The Shape of Apocalypse in Modern Russian Fiction

The Shape of Apocalypse in Modern Russian Fiction

by David M. Bethea
     
 

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David Bethea examines the distinctly Russian view of the "end" of history in five major works of modern Russian fiction.

Originally published in 1989.

The Princeton Legacy Library uses the latest print-on-demand technology to again make available previously out-of-print books from the distinguished backlist of Princeton University Press. These paperback

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Overview

David Bethea examines the distinctly Russian view of the "end" of history in five major works of modern Russian fiction.

Originally published in 1989.

The Princeton Legacy Library uses the latest print-on-demand technology to again make available previously out-of-print books from the distinguished backlist of Princeton University Press. These paperback editions preserve the original texts of these important books while presenting them in durable paperback editions. The goal of the Princeton Legacy Library is to vastly increase access to the rich scholarly heritage found in the thousands of books published by Princeton University Press since its founding in 1905.

Editorial Reviews

From the Publisher
"Bethea sees as his tasks: to trace the theme of the Apocalypse...in five Russian novels: Dostoevsky's The Idiot, Bely's Petersburg, Platonov's Chevengur, Bulgakov's The Master and Margarita, and Pasternak's Doctor Zhivago; to show how generalizations about the time-honored 'messianic' and 'eschatological' impulse in the Russian historical character shed light on the narrative structure of these works; and to demonstrate that 'apocalyptic' fictions ... countermand Socialist realism and its vision of secular paradise. He does an excellent job with all three."—Thomas Gaiton Marullo, Modern Fiction Studies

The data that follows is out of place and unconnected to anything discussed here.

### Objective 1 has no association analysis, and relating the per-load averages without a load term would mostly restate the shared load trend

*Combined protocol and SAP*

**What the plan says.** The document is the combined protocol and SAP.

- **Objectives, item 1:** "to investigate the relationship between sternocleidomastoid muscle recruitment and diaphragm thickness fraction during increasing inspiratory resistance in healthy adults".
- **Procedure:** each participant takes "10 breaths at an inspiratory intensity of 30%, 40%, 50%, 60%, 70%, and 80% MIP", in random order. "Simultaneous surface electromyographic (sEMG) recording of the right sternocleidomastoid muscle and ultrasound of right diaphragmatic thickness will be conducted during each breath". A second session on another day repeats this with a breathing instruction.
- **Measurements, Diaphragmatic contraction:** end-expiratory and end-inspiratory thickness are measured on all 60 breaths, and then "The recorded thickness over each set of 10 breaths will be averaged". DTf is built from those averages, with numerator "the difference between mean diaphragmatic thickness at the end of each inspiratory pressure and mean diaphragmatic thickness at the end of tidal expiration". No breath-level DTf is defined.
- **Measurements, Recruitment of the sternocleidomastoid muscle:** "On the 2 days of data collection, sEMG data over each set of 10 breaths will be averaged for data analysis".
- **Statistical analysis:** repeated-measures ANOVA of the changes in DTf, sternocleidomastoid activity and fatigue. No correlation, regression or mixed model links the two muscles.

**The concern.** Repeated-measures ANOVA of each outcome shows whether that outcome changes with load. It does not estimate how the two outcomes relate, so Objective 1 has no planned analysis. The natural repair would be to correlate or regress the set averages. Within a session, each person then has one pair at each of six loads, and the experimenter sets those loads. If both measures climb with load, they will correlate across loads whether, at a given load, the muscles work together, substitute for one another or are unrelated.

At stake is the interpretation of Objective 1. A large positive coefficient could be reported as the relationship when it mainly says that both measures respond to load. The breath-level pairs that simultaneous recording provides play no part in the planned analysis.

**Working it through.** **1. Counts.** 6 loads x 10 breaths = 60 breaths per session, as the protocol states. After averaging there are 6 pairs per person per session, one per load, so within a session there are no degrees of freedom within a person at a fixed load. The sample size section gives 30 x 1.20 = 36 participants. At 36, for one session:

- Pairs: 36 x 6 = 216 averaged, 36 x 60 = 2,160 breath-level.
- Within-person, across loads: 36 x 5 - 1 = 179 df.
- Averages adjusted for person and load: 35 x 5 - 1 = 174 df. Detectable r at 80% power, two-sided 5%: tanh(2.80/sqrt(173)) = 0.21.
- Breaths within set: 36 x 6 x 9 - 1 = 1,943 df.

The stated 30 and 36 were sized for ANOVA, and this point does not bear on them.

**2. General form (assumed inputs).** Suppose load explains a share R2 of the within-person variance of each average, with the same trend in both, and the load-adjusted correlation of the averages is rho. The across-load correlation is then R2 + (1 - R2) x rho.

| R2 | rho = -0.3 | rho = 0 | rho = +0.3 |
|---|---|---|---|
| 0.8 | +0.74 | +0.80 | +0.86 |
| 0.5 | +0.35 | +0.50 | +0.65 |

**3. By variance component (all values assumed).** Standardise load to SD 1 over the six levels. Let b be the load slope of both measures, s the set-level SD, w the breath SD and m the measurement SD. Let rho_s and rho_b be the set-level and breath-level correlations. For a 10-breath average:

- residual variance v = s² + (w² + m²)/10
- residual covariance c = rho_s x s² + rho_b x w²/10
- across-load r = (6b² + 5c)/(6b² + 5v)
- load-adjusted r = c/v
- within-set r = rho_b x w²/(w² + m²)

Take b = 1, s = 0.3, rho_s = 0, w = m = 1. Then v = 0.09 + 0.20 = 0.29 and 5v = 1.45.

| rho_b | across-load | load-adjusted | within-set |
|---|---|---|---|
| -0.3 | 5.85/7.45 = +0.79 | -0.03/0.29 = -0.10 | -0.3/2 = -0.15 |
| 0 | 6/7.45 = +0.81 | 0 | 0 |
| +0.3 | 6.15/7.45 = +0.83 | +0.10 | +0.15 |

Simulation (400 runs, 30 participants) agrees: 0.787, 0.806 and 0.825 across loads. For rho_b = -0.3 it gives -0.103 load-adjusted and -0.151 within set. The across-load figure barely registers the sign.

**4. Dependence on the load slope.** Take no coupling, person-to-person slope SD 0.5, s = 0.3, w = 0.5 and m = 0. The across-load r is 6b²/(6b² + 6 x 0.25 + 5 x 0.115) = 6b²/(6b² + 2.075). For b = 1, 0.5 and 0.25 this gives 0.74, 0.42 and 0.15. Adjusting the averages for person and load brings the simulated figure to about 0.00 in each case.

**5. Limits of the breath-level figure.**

"It is not often one comes across a book that is not only a major contribution to the field, but whose appearance calls for a celebration. David Bethea's The Shape of Apocalypse in Modern Russian Fiction is such a book."—Laura D. Weeks, The Russian Review

"The terrifying enormity of the apocalyptic theme in Russian literature fails to daunt Bethea, author of the acclaimed Khodasevich. His present book is brilliant, elegantly presented, and invaluable to anyone from undergraduate to specialist."Choice

Product Details

ISBN-13:
9780691605456
Publisher:
Princeton University Press
Publication date:
07/14/2014
Series:
Princeton Legacy Library Series
Pages:
328
Product dimensions:
6.90(w) x 9.90(h) x 0.70(d)

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